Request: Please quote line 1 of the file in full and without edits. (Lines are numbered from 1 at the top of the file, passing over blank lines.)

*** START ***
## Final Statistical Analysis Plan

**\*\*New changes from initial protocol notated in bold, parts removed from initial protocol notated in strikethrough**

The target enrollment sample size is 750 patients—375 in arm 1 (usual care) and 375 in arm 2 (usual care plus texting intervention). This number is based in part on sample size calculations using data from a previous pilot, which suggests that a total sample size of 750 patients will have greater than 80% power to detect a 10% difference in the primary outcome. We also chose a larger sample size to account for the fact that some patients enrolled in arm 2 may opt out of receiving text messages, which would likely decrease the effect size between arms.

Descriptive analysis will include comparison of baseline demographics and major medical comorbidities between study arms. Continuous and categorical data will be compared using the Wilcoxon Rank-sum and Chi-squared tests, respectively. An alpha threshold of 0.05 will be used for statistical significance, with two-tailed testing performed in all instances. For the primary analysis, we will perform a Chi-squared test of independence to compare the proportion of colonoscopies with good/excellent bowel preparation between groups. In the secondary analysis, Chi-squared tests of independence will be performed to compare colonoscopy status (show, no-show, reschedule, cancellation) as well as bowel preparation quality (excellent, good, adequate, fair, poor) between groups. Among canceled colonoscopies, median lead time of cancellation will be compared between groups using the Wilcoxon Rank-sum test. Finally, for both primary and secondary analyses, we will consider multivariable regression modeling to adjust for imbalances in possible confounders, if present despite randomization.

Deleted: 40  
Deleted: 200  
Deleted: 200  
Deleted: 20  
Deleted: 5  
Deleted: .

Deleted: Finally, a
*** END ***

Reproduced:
## Final Statistical Analysis Plan